It can be hard for parents to accept that their son or daughter may be involved in a sexual relationship. If parents cannot acknowledge that their child is in a sexual relationship, they likely will not talk about sexuality with them.
Talking to youth about sexuality is important because it can increase their ability to make healthy decisions, including whether or not to have sex.
SARAH & JOSH’S STORY…
Sarah and Josh met two years ago volunteering at Stampede. What started as friends turned into a dating relationship that they both had fun with. Recently Sarah’s group home coordinator Vic had a call from Josh’s parents asking if he could talk to the couple about safer sex. Josh told his parents that he loves Sarah and is ready to take the relationship to the next level. His parents are really happy that he had shared this with them and although they are worried, they know that at age 23 Josh wants to make his own choices. Vic feels comfortable talking about the topic with the couple, but where can he get the most up to date information and advice about birth control and STIs?
- The consequences of sexual activity including pregnancy and sexually transmitted infections (STIs).
- How to give and get consent to take part in sexual activity.
- How to talk about safer sex with a partner including negotiating use of condoms.
- Where to go for information about birth control and STIs.
- To help all Canadians obtain positive outcomes (e.g., rewarding relationships, self-esteem, informed reproductive choices, non-exploitive sexual relations); and
- To help all Canadians avoid negative outcomes (e.g., unintended pregnancy, STIs, sexual coercion).
This means not taking part in any sexual activity that involves exchanging body fluids, genital to genital contact, or skin to genital contact. If abstinence is not possible, then birth control and condoms should be used consistently and correctly.
To learn more about pregnancy and pregnancy options, click here.
- Natural family planning – includes abstinence, fertility awareness and withdrawal (“pulling out”). These methods require planning and are not considered very effective since many people have a hard time using these methods correctly.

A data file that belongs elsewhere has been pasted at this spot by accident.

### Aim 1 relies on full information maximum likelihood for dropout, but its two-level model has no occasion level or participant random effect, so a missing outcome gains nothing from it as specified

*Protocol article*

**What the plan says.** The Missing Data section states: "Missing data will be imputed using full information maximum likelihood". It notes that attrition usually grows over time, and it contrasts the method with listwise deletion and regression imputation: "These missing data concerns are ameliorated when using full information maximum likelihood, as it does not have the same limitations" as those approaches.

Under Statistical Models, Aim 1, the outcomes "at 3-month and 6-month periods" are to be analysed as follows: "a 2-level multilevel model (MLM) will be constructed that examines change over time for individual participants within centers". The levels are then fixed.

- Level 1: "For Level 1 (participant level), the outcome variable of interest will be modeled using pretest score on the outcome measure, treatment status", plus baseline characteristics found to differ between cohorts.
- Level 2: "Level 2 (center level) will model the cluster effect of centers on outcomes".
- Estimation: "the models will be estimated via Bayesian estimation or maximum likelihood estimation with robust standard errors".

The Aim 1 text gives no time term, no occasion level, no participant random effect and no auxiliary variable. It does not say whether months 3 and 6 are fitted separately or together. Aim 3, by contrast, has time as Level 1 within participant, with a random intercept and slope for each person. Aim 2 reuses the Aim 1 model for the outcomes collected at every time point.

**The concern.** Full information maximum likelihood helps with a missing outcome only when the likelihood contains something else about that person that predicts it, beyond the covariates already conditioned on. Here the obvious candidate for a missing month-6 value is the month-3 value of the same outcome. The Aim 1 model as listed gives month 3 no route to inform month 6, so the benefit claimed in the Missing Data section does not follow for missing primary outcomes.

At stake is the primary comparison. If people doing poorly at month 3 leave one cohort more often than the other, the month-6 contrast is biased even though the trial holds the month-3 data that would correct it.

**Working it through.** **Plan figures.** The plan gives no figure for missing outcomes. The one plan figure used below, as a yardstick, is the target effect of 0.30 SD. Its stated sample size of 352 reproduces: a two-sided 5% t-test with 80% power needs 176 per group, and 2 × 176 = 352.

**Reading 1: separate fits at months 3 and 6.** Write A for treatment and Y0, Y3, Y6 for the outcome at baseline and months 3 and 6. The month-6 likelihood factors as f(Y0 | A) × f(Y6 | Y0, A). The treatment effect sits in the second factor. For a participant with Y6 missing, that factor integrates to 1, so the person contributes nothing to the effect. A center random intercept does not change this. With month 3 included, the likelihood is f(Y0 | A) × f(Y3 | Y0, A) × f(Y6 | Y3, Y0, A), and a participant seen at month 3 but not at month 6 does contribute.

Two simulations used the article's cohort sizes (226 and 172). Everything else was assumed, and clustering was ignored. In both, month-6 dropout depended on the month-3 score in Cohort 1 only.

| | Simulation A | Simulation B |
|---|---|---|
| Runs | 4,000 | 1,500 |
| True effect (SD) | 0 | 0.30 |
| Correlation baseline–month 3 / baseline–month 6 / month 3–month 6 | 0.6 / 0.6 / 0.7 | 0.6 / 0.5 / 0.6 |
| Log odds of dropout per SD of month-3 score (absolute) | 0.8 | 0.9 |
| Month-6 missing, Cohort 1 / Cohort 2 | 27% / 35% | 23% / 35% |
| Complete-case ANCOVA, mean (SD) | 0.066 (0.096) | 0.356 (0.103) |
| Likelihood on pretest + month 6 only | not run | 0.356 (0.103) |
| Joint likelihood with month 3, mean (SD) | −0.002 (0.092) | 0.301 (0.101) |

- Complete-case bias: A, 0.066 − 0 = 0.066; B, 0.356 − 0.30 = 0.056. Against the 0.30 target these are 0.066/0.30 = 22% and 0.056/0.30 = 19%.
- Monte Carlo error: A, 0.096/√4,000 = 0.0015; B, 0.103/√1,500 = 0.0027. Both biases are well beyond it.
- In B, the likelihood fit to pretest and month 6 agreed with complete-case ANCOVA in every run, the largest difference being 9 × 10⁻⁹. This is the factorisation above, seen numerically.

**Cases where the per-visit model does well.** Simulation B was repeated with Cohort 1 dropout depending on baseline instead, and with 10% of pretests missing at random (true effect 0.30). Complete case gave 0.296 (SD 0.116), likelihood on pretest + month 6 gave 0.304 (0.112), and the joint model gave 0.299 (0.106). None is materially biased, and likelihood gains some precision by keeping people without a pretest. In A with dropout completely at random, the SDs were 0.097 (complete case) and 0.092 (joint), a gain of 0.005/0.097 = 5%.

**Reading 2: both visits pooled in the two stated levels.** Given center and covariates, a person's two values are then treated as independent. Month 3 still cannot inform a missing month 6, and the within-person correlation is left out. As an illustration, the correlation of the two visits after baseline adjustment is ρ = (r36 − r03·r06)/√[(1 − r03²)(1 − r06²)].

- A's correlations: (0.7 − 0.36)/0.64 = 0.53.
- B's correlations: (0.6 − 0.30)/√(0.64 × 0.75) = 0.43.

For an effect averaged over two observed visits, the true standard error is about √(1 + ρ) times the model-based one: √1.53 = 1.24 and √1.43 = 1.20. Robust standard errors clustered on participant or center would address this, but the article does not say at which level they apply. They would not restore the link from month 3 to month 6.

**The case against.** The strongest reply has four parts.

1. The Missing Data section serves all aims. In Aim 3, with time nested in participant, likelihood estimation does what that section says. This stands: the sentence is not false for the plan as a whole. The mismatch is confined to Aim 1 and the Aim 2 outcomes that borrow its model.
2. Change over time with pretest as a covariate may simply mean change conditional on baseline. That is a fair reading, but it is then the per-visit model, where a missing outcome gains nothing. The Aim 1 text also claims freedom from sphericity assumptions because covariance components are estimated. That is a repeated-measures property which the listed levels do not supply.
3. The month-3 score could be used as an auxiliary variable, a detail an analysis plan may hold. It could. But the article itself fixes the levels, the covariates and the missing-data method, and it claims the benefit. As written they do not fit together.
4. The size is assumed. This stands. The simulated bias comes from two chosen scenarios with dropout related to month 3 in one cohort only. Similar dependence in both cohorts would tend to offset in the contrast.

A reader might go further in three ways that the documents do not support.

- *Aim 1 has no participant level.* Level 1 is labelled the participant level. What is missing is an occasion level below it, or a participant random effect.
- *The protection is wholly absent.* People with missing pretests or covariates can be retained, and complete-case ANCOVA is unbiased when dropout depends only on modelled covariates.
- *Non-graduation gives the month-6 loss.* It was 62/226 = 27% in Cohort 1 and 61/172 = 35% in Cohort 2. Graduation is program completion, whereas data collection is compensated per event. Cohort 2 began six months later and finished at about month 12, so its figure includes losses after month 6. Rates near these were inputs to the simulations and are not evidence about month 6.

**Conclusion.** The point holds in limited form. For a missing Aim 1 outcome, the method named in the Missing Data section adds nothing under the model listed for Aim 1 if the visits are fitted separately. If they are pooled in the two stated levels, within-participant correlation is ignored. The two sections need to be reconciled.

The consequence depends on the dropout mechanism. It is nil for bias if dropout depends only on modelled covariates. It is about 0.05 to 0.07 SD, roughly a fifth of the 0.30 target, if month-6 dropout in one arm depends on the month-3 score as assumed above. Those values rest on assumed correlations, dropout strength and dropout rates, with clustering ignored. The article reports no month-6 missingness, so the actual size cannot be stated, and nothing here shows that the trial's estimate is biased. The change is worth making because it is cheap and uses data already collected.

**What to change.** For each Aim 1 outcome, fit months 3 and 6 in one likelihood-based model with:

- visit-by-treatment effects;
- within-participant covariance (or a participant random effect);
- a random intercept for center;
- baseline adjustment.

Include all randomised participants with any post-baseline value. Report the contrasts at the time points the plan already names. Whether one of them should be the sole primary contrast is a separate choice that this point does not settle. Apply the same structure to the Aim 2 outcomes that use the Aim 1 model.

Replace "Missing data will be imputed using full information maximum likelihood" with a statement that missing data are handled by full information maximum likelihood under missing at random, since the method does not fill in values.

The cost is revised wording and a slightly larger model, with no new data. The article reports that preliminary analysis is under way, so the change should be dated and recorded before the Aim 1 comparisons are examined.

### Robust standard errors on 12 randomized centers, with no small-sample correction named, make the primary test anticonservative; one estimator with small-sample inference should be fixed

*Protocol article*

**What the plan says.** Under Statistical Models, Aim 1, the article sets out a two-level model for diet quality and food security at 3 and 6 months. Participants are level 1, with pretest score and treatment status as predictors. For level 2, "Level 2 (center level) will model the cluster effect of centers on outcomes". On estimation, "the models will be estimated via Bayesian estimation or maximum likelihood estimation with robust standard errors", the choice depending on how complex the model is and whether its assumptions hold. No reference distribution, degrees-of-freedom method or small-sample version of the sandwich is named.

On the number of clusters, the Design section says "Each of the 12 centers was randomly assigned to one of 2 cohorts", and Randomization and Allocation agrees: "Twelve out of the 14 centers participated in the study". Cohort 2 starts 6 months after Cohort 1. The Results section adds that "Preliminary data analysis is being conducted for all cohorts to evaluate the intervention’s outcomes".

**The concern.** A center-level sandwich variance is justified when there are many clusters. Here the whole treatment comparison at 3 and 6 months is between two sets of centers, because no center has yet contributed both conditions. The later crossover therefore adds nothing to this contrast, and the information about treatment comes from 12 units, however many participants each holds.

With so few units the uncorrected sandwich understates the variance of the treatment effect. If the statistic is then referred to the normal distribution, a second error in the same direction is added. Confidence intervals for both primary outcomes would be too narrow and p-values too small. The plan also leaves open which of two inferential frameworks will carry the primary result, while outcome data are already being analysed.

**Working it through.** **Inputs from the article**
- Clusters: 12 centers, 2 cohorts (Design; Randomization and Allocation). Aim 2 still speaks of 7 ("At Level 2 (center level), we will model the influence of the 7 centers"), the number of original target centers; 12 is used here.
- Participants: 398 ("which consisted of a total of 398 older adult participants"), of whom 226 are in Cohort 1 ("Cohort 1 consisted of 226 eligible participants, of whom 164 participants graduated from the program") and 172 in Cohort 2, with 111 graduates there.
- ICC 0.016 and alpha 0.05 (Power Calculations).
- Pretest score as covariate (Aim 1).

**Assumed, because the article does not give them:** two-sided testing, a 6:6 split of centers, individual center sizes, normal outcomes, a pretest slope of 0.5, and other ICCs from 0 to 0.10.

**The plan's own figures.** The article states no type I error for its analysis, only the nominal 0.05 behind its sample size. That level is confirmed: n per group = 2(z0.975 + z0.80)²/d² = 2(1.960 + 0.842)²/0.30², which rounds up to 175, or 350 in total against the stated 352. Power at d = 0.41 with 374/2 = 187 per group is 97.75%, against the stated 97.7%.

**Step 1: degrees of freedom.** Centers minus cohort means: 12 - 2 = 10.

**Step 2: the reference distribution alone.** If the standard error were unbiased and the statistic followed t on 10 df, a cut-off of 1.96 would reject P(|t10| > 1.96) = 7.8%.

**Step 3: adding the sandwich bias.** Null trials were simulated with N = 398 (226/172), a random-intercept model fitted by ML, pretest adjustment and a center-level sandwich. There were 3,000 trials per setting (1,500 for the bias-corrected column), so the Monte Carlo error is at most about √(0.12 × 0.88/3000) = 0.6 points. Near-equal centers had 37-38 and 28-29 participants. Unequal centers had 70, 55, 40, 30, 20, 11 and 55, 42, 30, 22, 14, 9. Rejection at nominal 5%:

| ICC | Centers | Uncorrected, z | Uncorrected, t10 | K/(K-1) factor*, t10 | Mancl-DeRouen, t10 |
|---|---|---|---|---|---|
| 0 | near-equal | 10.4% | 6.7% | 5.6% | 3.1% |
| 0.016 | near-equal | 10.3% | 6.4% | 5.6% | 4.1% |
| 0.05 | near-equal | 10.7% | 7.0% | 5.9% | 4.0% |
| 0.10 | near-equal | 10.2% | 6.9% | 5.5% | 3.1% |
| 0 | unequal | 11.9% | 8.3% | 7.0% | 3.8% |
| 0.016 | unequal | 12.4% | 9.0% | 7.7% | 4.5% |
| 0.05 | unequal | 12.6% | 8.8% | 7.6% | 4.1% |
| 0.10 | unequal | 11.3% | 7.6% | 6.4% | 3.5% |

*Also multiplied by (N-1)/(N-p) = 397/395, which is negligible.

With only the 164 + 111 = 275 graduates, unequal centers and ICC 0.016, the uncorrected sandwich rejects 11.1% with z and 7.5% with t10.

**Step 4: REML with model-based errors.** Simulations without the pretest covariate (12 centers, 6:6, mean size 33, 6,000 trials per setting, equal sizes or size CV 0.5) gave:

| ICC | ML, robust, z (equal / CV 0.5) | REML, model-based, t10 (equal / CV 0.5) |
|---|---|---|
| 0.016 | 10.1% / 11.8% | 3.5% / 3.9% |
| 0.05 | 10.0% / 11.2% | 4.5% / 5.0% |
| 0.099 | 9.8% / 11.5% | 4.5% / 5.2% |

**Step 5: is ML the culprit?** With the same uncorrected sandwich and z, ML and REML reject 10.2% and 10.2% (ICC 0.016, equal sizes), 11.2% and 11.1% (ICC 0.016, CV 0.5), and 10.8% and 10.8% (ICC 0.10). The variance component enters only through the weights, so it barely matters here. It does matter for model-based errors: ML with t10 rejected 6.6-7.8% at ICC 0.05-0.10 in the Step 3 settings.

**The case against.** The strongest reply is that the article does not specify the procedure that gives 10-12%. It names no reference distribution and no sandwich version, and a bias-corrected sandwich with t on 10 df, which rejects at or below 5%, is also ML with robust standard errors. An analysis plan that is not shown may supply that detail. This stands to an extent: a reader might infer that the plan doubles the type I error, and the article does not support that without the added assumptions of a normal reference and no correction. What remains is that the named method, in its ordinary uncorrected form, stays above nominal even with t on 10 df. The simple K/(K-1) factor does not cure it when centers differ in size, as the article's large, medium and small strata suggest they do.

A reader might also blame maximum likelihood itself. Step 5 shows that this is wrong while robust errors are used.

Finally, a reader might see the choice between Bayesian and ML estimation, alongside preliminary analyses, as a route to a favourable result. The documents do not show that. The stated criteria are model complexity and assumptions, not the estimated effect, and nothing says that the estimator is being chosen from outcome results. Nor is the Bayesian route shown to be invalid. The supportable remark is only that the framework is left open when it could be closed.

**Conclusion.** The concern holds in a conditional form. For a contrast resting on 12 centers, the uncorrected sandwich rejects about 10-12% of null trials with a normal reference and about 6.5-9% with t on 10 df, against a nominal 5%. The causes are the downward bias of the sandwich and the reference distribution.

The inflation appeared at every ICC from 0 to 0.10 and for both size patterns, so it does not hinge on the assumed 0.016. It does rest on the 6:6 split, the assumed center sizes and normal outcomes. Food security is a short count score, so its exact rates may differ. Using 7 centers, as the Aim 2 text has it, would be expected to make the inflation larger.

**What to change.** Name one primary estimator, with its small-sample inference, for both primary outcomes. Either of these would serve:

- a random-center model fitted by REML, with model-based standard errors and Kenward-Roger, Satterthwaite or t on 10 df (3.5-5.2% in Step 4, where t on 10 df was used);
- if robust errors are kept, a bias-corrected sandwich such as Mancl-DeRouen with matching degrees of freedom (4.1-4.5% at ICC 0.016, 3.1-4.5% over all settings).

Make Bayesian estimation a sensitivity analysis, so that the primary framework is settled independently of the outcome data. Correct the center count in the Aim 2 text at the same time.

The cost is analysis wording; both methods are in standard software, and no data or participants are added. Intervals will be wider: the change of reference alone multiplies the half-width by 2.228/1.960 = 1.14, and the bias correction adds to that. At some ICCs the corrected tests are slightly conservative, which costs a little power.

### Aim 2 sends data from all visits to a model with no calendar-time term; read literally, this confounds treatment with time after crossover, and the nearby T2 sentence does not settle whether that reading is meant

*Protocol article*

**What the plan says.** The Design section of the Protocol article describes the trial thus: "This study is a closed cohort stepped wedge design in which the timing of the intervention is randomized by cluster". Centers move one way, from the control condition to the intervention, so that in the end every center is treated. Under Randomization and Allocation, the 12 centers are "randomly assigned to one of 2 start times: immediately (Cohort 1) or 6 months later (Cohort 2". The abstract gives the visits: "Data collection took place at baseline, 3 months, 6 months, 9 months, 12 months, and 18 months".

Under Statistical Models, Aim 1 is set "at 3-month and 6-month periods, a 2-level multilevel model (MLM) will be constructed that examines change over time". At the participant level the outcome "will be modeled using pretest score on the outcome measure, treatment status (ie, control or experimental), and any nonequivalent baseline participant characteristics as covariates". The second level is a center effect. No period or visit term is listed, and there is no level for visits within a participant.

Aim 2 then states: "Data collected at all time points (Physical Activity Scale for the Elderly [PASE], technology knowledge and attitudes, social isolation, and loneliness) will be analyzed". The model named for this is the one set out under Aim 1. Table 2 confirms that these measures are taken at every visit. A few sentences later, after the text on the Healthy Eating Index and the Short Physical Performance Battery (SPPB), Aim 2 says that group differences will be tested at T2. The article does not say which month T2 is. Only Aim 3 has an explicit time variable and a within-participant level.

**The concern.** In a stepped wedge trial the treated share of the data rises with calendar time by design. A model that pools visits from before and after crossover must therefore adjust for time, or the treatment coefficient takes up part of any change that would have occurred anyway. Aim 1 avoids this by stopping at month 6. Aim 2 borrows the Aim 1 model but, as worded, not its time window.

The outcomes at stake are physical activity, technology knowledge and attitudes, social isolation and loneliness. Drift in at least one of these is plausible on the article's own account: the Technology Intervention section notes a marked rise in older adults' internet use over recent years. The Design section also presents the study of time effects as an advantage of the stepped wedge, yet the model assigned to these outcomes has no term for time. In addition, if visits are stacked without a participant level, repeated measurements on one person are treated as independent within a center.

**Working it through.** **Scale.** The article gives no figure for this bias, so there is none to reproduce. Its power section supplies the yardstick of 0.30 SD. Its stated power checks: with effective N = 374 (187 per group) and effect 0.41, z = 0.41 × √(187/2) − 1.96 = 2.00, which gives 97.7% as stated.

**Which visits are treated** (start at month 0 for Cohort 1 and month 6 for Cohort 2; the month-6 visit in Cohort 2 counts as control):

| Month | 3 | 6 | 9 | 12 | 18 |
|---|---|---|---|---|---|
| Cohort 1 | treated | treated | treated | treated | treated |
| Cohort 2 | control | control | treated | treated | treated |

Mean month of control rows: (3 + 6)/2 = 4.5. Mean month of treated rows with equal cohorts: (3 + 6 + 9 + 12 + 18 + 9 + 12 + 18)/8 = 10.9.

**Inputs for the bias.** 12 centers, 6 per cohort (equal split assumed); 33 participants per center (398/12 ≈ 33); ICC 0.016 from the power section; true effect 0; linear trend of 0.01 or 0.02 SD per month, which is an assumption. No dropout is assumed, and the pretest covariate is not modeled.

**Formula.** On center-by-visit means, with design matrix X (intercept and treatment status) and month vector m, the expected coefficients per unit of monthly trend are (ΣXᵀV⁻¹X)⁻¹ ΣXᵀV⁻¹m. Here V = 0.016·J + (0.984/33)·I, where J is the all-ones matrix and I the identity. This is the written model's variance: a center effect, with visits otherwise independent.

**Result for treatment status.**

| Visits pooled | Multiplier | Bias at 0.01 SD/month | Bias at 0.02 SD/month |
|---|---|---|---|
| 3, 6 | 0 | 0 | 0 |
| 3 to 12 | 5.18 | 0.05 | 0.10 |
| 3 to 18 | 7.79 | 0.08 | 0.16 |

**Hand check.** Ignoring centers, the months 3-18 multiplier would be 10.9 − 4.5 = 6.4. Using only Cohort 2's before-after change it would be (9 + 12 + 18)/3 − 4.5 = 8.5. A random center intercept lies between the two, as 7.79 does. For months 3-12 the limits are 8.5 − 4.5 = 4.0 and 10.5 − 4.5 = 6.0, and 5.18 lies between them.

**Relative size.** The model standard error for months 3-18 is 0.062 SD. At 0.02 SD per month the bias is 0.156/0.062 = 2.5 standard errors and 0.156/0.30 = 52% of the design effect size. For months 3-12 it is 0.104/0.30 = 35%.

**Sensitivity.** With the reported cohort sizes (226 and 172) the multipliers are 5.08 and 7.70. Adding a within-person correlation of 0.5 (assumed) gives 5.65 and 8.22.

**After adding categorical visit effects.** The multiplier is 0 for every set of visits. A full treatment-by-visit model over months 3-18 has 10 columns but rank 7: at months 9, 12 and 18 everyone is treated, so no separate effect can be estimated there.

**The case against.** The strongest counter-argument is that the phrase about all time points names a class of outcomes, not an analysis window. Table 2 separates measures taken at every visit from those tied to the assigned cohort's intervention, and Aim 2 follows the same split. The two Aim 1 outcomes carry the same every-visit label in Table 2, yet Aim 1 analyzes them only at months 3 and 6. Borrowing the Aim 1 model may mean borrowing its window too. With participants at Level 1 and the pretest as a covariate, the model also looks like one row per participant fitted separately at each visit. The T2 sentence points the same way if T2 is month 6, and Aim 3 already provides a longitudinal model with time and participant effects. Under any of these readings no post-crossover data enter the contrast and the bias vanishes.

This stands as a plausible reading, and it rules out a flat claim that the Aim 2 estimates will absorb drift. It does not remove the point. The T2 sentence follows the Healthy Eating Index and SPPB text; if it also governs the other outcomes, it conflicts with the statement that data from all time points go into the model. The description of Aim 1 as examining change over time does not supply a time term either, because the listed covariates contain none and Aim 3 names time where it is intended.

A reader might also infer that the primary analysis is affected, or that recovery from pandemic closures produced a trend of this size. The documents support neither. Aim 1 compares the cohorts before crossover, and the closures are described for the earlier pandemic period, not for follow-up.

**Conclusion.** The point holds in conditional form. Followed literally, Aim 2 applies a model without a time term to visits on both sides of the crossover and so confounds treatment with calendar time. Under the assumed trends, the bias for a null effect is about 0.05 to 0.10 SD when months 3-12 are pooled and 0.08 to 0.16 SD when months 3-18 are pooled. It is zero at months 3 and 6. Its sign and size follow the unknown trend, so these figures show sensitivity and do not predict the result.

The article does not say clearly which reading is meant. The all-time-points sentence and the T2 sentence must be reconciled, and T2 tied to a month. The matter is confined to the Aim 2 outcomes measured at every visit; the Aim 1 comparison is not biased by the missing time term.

- Hormonal – includes the pill, patch, vaginal ring, “the shot” (Depo-Provera injections), and hormonal IUD. These methods are very effective, but a visit to a health care provider is needed. The emergency contraception pill is a hormonal method that can be purchased at many pharmacies without a prescription.
- Barrier – includes diaphragms and male and female condoms. A prescription is needed for the diaphragm and it needs to be fitted by a healthcare provider. Male and female condoms can be purchased at pharmacies or supermarkets. Some youth clinics have them available for free. If used consistently and correctly, male and female condoms can be effective at preventing both pregnancy and STIs.
- Spermicidal – includes foams, jellies, film and sponge. These methods are less effective and usually need to be used with another method of birth control.
- Other – includes copper IUD and surgical methods (e.g., tubal ligation and vasectomy). Surgery is considered permanent and the IUD can be removed at any time. All are very effective but require a visit to a health care provider.
To learn more about methods of birth control, click here.
There are three methods of EC: two types of emergency contraceptive pills (ECP); and Copper IUD. The ECP works best if taken within first 24 hours but can be used up to 5 days. Levonorgestrel ECPs can be bought at a pharmacy without a prescription, or found at many family doctors, walk in clinics or Alberta Health Services Sexual and Reproductive Health Clinics. A newer type of ECP, ulipristal acetate is also available by prescription. The Copper IUD needs to be inserted into the uterus by a trained health care professional.
- Latex allergies and sensitivities are particularly common in people diagnosed with spina bifida. Even though condoms are commonly made from latex, there are non-latex condoms widely available and should be used if there is a latex allergy.
- Using condoms can be difficult for anyone with reduced dexterity.
- Hormonal methods, such as the pill (taken daily), may not be the best option for youth with learning disabilities who may have a hard time remembering to take it.
- Seizure medication reduces the effectiveness of the birth control pill.
The good news is that there are lots of different methods to choose from and there is something that will work for everyone, no matter the disability.
- Are you truly ready to be sexually active? Do you trust the other person? Do you both give each other consent to have sex?
- Do you need a birth control method that gives protection from STIs? If both people are free of STIs, meaning this is their first sexual relationship or they have been tested for STIs, they may choose not to use condoms. Dual protection (e.g., using a hormonal contraception plus a condom) greatly lowers the risk of unintended pregnancy and STI.